This series was inspired by a question that my wife asked me: calculate

Originally, I multiplied the top and bottom of the integrand by

and performed a substitution. However, as I’ve discussed in this series, there are four different ways that this integral can be evaluated.

Starting with today’s post, I’ll begin a fifth method. I really like this integral, as it illustrates so many different techniques of integration as well as the trigonometric tricks necessary for computing some integrals.

where I’ve assumed , the contour in the complex plane is shown below (graphic courtesy of Mathworld),

and the positive constants and are given by

,

.

Now we have the small matter of simplifying our expression for . Actually, this isn’t a small matter because Mathematica 10.1 is not able to simplify this expression much at all:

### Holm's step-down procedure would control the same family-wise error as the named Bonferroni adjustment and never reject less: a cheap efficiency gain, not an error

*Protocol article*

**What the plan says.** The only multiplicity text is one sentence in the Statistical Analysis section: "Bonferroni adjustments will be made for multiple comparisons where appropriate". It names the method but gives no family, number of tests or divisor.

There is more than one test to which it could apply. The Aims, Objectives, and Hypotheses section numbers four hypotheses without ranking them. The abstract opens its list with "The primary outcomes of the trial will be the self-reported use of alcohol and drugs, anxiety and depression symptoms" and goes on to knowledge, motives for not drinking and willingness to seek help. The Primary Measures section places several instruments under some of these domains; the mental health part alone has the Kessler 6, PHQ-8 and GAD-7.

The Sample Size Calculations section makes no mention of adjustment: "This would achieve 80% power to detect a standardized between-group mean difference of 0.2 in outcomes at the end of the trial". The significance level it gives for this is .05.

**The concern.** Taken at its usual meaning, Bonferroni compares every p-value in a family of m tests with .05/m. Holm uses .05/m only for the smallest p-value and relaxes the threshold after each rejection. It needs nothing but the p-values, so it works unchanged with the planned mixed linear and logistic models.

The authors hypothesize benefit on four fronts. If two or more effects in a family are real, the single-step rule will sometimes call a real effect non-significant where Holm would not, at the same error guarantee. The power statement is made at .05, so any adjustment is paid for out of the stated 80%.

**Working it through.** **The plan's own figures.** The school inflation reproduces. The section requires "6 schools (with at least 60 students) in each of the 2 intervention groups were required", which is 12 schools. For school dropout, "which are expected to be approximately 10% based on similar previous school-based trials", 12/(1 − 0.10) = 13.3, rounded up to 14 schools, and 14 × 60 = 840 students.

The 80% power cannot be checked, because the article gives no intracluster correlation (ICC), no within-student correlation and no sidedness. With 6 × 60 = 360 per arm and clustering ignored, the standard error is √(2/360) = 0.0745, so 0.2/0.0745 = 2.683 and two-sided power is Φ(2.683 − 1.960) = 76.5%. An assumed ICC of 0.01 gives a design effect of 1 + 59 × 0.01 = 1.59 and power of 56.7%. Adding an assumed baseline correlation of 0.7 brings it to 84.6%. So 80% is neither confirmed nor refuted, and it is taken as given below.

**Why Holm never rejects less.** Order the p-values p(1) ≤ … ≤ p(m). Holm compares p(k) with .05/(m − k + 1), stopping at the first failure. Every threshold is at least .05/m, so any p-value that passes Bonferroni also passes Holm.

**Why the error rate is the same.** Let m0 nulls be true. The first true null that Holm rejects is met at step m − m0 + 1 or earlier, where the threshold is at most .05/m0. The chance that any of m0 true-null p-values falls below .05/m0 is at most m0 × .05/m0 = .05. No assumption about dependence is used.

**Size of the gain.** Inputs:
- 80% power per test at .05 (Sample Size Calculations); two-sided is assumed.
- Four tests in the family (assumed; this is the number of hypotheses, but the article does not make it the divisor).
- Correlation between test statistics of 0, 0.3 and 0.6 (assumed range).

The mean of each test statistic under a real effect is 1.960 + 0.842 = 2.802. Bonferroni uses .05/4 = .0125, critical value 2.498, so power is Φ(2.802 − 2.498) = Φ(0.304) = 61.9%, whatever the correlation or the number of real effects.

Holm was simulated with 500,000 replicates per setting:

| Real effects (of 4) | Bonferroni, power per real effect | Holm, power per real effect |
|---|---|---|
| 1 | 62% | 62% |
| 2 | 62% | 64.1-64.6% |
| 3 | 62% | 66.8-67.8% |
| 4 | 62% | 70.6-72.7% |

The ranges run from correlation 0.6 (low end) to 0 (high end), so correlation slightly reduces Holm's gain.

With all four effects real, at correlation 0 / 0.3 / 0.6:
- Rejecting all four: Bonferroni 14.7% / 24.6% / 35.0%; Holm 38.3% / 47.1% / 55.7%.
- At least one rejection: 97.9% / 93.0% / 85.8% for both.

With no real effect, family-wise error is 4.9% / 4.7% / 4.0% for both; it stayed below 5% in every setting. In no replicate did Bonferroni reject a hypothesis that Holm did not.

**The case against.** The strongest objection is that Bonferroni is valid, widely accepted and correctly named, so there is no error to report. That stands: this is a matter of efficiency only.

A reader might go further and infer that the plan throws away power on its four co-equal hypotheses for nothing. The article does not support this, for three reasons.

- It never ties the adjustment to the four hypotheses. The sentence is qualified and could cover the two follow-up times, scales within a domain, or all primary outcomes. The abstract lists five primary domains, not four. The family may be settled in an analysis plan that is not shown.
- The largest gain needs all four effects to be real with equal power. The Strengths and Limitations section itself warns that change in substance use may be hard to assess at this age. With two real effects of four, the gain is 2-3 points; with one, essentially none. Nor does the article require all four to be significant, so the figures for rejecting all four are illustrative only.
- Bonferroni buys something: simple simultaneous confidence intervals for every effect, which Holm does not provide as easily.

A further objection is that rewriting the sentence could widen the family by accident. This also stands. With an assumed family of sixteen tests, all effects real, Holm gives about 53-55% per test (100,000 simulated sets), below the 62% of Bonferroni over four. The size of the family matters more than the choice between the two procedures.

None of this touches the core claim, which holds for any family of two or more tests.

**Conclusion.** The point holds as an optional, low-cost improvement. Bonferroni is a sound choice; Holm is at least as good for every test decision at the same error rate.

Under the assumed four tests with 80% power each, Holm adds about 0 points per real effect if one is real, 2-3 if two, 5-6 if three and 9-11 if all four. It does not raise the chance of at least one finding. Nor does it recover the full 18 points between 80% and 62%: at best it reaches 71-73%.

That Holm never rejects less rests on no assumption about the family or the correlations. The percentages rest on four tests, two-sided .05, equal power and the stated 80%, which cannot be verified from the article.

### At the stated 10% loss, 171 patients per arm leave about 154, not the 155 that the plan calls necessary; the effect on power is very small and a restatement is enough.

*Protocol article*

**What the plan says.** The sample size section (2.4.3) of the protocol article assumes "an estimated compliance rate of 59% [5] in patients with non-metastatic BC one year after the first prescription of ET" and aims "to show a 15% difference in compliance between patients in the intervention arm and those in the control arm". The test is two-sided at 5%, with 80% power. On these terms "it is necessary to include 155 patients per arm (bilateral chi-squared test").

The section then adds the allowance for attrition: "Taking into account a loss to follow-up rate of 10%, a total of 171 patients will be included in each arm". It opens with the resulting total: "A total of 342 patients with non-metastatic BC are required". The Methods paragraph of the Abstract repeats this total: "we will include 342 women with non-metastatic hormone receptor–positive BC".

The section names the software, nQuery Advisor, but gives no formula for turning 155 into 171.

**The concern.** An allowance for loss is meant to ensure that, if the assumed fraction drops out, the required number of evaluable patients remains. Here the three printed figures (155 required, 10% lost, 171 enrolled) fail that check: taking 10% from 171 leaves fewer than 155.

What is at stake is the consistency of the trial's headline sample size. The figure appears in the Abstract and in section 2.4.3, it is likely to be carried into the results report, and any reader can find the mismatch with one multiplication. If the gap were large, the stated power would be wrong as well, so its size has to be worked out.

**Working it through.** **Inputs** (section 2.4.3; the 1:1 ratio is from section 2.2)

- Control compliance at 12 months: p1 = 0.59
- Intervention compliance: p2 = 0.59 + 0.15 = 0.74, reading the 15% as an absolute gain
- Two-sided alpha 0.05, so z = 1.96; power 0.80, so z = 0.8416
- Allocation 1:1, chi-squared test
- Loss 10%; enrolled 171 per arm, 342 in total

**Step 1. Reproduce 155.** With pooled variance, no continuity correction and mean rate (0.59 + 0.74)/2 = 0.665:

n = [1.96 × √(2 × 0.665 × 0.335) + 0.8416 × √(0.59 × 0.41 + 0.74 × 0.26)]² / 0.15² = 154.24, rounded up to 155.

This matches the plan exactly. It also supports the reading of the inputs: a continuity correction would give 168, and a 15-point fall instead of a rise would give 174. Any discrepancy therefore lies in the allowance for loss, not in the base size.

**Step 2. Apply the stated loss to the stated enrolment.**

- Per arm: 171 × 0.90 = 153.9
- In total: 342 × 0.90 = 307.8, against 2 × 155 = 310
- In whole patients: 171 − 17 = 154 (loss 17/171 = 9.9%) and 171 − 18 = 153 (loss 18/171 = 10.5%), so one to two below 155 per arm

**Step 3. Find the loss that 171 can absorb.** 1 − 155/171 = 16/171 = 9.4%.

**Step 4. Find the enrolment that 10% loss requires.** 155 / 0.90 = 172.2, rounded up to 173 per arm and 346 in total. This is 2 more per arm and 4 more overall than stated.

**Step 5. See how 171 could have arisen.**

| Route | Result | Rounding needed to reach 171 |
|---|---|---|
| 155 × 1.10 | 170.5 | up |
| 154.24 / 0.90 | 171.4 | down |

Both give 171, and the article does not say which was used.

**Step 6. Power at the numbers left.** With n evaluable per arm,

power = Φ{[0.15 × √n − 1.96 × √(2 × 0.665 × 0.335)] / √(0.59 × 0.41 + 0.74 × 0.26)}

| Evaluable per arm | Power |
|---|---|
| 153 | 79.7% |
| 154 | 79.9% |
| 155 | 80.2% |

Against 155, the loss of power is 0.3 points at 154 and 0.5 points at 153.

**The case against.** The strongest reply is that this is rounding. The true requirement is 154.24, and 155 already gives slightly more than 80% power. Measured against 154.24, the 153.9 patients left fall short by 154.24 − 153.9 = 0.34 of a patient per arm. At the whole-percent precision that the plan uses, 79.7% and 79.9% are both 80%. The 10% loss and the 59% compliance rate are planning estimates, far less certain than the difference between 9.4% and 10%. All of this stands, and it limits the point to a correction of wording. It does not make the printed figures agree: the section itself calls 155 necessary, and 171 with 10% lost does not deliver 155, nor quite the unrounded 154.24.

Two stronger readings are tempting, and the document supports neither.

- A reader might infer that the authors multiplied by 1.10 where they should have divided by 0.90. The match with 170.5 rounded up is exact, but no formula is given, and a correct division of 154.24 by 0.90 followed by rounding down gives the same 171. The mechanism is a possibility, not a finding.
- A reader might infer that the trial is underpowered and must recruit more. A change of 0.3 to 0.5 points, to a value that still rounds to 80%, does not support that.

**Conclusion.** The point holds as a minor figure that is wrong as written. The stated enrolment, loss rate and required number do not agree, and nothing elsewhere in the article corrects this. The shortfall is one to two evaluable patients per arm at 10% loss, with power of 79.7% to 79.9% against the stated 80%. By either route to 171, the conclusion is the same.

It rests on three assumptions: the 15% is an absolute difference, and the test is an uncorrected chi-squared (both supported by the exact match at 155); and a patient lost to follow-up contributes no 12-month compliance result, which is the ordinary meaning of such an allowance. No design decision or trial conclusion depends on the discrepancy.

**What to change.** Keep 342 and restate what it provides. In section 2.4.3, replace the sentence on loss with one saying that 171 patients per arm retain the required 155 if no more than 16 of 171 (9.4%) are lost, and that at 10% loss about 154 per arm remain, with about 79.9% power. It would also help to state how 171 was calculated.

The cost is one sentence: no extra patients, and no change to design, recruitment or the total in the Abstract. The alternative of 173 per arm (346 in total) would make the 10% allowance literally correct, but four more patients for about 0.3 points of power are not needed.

Fortunately, humans can still do some things that computers can’t. The numbers and are chosen so that and are the roots of the denominator . In other words,

,

These relationships will be very handy for simplifying our expression for :

To complete the calculation, we recall that

,

,

so that

,

,

and hence

since and are both positive. Also,

,

so that

.

Finally,

.

Therefore,

.

### Like this:

Like Loading...

*Related*

## 1 Comment